• static distribution isdeterministic2 pulses should reverse

  • not observed

  • dynamic distribution is stochasticindependent switching probability for each pulse

  • YES

50 mm

Stochastic switching
Stochastic Switching

Independent stochastic events:

calculate switching by successive multiplication

M2 = M1 · M1

M3 = M2 · M1


Mn = (M1)n


  • A picosecond fast magnetic field pulse causes the magnetization to precess and - if strong enough - switch its direction

  • In granular perpendicular magnetic media, switching on the ps time scale is influenced by stochastic processes

  • Possible cause is the excitation of the spin system due to inhomogeneous precession in the large applied field

Epitaxial fe gaas
Epitaxial Fe / GaAs

SEMPA images of M

(SEM with Polarization Analysis)

one magnetic field pulse

50 mm


Au 10 layers

Fe 10 or 15 layers

GaAs (001)

50 mm

Epitaxial fe layer
Epitaxial Fe layer

Au 10 layers

Fe 10 or 15 layers

Fe / GaAs (001)

FMR characterization:

damping a = 0.004

and anisotropies

(G. Woltersdorf, B. Heinrich)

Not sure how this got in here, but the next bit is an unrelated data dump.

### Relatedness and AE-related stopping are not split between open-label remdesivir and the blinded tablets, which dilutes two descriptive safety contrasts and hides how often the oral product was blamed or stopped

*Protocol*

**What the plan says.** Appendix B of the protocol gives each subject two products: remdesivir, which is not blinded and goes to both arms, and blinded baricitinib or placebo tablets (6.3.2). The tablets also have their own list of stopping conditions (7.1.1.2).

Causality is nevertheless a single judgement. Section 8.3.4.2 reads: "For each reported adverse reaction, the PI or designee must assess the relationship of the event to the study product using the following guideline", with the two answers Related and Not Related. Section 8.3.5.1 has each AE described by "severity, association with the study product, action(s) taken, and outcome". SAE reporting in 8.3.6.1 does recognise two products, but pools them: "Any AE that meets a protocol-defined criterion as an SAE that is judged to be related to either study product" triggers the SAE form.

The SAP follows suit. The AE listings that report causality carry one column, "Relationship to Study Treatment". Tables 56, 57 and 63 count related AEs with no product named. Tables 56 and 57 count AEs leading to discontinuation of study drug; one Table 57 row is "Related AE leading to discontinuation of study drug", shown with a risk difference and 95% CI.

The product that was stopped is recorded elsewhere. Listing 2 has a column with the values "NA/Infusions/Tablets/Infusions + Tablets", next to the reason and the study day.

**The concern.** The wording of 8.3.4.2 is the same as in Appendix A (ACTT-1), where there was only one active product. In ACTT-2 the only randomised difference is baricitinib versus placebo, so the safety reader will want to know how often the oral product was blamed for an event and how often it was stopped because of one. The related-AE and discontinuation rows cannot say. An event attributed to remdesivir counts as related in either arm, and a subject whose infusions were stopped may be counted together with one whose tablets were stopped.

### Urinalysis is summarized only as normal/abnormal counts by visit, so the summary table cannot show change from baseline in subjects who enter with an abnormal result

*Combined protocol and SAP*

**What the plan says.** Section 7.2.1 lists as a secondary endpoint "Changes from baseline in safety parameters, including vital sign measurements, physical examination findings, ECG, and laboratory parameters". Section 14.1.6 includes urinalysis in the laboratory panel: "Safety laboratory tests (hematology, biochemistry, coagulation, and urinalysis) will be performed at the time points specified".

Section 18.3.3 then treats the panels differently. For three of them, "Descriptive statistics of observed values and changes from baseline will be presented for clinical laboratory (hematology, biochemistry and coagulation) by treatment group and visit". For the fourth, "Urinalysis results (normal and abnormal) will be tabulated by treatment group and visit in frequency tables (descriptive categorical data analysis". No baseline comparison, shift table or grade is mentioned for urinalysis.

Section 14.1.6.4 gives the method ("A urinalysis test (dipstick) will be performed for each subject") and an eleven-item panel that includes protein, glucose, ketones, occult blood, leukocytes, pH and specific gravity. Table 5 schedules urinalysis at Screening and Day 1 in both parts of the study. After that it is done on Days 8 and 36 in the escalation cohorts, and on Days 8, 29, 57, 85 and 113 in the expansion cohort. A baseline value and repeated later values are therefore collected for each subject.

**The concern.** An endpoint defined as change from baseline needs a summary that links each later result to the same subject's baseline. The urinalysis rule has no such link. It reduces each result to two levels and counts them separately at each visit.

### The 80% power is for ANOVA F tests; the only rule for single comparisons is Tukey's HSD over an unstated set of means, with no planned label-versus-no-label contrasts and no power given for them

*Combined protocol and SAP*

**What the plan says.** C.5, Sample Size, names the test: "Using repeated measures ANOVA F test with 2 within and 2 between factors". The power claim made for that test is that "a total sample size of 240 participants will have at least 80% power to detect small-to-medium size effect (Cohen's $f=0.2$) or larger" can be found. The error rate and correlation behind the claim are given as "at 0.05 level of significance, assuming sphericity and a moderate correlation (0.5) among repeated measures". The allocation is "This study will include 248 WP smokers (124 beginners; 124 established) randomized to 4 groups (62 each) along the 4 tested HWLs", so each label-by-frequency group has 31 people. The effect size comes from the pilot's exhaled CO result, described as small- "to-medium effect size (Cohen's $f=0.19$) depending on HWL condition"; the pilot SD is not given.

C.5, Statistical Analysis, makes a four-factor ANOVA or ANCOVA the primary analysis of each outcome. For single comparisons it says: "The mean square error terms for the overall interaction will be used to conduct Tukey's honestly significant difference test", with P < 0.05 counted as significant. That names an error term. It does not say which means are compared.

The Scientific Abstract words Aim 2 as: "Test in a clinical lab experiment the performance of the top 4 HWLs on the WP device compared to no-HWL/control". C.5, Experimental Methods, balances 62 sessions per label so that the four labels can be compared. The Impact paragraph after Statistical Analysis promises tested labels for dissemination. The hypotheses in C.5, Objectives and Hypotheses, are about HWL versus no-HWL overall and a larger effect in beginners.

GaAs (001)

Kerr hysteresis loop

HC = 12 Oe

Images of fe gaas
Images of Fe / GaAs

SEMPA images of M

(SEM with Polarization Analysis)

one magnetic field pulse

10 ML Fe / GaAs (001)


50 mm

50 mm

50 mm

Thermal stability
Thermal Stability

Important aspect in recording media

Néel-Brown model (uniform rotation)

Probability that grain

has not switched:

with and

for long-term stability:

Comparison of patterns
Comparison of Patterns

Observed (SEMPA)

Calculated (fit using LLG)

Anisitropies same as FMR

Damping a = 0.017

4x larger than FMR


100 mm

Energy dissipation
Energy Dissipation

After field pulse:

Damping causes dissipation of energy during precession

(energy barrier for switching: KU)

Enhanced damping
Enhanced Damping

Precessing spins in ferromagnet:

Tserkovnyak, Brataas, BauerPhys Rev Lett 88, 117601 (2002)Phys Rev B 66, 060404 (2002)

source of spin current

pumped across interface into paramagnet

causes additional damping